• Extracurricular Activities or Community Service
    Child development centers set aside time for sports and cultural/traditional dances for the children twice a month on Saturdays and more frequently during their school holidays.
  • Vocational Activities
    Adolescents participate in discussions about human development relevant to the teenage years, such as body changes, hygiene and emotional changes.

    They are also involved in Bible study, discipleship, and income-generating activities such as crocheting, tailoring and basket weaving.

  • Parent Involvement
    Parents meet for weekly prayer meetings and for monthly community service activities, such as house renovations for families who need our Highly Vulnerable Children program, center clean-up days, and working at the vegetable gardens at the centers.
  • Areas of Expansion for the Child Sponsorship Program>
    We plan to focus expansion on existing clusters throughout the country, especially where clusters are not complete.

Leadership Development Program

  • Universities Attended
    Our Leadership Development Program students attend government or public universities.
  • Location of Universities
    There are five universities total in Rwanda; three are in the capital city of Kigali and two are in other parts of the country.
  • Service Opportunities
    Students visit child development centers on Saturdays to participate in the activities and encourage the younger students.

    They also build at least four houses per year for vulnerable families near their universities and churches.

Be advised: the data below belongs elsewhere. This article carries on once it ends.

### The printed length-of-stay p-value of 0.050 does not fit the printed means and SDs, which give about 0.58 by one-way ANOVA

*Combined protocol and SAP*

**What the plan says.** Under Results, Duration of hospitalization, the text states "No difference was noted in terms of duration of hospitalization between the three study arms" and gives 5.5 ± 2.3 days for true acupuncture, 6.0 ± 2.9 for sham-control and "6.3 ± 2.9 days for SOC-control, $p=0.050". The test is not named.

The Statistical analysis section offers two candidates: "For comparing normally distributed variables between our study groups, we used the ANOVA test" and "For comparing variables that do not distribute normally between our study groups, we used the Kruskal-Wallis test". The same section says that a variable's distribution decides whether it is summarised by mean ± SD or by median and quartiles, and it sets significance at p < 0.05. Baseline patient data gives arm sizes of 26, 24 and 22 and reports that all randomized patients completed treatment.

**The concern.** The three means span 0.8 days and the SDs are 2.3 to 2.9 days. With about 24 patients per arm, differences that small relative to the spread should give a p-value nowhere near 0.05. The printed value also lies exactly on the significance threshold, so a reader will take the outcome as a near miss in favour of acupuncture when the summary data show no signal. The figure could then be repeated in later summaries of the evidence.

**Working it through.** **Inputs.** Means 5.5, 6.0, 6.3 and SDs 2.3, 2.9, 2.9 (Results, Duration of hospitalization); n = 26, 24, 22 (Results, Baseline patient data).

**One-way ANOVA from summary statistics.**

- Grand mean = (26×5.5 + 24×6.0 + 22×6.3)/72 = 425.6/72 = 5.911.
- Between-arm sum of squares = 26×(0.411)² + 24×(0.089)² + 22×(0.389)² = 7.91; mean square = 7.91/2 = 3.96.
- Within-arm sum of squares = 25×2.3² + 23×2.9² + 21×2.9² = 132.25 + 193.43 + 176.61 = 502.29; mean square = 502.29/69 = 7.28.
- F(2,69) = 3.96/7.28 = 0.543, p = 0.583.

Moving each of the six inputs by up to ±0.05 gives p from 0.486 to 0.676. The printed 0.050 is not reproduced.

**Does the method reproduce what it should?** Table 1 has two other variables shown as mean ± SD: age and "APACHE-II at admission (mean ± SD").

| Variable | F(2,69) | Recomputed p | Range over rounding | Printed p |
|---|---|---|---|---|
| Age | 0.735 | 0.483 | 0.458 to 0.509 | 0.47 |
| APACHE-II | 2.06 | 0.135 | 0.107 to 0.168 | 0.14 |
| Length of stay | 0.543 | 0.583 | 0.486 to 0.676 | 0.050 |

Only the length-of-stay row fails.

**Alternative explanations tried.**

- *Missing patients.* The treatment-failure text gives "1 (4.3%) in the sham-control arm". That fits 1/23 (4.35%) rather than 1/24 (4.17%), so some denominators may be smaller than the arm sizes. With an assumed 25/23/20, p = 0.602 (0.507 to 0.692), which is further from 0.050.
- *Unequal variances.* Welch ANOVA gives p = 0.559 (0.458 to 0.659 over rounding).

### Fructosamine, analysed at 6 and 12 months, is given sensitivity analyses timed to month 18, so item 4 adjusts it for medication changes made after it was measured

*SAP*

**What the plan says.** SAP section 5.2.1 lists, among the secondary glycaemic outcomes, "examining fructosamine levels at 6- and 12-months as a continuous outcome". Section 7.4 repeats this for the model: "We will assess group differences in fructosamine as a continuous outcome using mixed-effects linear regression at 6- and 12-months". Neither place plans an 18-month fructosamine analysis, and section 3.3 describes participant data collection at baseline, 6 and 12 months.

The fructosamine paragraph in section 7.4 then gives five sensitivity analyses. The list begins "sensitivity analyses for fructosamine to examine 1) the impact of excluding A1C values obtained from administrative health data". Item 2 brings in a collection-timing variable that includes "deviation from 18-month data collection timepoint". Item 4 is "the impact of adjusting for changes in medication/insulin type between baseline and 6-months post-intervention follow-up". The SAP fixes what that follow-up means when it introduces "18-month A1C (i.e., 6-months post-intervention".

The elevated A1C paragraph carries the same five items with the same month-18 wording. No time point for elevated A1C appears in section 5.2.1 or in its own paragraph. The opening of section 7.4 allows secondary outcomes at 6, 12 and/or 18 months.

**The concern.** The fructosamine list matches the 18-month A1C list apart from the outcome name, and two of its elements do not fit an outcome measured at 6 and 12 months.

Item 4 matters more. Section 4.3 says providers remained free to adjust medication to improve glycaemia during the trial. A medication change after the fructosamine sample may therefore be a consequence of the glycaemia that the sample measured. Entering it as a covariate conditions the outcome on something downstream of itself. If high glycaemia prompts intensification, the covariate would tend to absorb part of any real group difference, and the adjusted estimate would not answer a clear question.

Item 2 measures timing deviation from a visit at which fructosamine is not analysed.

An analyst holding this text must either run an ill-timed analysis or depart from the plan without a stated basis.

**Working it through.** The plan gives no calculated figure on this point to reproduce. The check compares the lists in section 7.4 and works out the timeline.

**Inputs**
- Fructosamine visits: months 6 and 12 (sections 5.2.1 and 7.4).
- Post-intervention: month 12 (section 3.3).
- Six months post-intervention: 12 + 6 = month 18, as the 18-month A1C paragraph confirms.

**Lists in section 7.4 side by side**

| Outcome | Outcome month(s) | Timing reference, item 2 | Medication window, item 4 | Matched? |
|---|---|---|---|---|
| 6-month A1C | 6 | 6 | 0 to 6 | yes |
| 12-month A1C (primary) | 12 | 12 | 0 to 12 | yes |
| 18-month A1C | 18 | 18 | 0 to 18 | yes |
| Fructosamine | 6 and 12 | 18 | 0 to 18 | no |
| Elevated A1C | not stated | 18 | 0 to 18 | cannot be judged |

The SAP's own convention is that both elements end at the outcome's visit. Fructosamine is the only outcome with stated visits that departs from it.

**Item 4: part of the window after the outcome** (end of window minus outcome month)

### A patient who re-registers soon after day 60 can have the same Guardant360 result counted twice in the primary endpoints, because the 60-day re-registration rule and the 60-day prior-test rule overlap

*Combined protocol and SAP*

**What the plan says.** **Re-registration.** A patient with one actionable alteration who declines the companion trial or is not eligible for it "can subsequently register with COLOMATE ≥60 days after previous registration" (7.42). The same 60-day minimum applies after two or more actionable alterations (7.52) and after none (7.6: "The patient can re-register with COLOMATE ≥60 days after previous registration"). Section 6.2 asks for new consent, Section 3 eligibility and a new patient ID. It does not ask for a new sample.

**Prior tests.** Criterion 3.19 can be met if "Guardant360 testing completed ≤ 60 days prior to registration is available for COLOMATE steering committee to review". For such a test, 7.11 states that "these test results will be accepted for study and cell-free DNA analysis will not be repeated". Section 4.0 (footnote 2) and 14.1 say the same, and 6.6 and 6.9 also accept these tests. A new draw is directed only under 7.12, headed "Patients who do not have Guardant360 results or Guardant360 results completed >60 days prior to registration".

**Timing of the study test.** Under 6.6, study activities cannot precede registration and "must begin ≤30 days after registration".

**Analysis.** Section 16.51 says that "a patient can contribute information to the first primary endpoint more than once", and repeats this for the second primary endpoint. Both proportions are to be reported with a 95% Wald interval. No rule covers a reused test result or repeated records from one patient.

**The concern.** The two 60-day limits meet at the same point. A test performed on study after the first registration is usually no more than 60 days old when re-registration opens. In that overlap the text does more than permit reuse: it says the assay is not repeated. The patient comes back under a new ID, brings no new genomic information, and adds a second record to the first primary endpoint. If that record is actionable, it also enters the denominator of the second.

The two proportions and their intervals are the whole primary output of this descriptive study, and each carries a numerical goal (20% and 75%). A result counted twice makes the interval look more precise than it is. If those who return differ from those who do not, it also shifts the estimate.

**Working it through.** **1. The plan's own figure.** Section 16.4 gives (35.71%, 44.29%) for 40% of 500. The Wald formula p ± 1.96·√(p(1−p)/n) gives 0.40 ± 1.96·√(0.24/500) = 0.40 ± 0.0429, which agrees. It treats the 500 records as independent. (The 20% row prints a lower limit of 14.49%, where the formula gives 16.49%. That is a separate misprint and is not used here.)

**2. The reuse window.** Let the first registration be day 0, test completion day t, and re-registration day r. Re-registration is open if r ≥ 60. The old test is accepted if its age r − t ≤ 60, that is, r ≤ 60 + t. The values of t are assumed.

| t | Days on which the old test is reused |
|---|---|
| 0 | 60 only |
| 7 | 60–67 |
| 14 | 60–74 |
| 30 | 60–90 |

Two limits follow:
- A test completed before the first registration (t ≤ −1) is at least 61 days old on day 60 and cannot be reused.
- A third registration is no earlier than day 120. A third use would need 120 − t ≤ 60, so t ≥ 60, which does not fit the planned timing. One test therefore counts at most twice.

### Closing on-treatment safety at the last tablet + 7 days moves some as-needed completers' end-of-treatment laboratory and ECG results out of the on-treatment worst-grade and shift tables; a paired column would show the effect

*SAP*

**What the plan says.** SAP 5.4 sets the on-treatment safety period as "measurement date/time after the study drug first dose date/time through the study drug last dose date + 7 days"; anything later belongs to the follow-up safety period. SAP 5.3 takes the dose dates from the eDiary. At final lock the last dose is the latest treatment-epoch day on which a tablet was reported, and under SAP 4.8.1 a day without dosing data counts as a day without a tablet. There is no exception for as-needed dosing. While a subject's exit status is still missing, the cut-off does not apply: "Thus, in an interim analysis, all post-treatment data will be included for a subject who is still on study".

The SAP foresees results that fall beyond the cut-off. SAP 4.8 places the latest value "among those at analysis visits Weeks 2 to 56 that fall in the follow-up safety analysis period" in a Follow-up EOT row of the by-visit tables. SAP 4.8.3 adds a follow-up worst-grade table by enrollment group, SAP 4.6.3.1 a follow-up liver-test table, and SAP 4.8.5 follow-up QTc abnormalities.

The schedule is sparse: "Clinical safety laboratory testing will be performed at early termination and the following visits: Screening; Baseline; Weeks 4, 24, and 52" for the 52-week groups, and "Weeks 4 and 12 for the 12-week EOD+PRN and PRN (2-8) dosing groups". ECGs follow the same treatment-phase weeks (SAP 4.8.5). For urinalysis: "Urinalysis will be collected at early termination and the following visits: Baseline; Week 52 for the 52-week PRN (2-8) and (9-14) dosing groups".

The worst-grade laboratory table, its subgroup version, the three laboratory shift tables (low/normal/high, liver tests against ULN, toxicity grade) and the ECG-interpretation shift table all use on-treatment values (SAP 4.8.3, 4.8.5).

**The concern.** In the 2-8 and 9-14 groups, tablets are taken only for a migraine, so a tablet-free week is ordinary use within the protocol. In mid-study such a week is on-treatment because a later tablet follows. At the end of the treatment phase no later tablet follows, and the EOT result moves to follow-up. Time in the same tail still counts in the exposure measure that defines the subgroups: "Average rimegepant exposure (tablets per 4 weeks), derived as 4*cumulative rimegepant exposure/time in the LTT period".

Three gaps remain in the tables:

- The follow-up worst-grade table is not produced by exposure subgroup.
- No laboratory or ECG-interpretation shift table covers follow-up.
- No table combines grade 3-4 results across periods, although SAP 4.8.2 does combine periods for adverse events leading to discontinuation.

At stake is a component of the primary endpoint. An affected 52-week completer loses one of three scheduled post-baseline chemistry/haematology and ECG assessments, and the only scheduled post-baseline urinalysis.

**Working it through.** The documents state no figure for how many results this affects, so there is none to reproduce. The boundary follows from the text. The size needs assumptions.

• Leadership Development Program Meetings
    Our Leadership Development Program students meet twice a month to plan for and evaluate their service activities. They also participate in weekly Bible studies and fellowship together.
  • Specialty Curriculum Topics or Resources
    We discuss sexual purity and abstinence. We also do general health screenings, HIV tests and counseling.
  • Mentors
    We work with churches, Christian unions and other leadership associations that train and mentor the students. Potential mentors are invited to meet the Leadership Development Program students and to learn more about the program itself. We also encourage students who already have mentors to help other students find a mentor.

Complementary Interventions

Compassion’s core Child Sponsorship Program, while comprehensive, cannot address all obstacles to a child’s healthy development. Compassion’s Complementary Interventions program works in harmony with the holistic child development model to provide additional services as needed, such as the AIDS Initiative, Bibles for All Children, disaster relief [3] and water projects.

In Rwanda we typically use Complementary Interventions for supplementary development activities that focus on child development, such as health, curriculum and Highly Vulnerable Children. We also use Complementary Interventions for program enhancement activities. This includes water supply, mosquito nets, income-generating activities, and infrastructure.

Highly Vulnerable Children

Primary Highly Vulnerable Children needs are food, clothing and shelter. We provide cottages, house renovations and food supplements. Highly Vulnerable Children funds also provide the means for beneficiaries to be self-supporting — mainly through income-generating activities.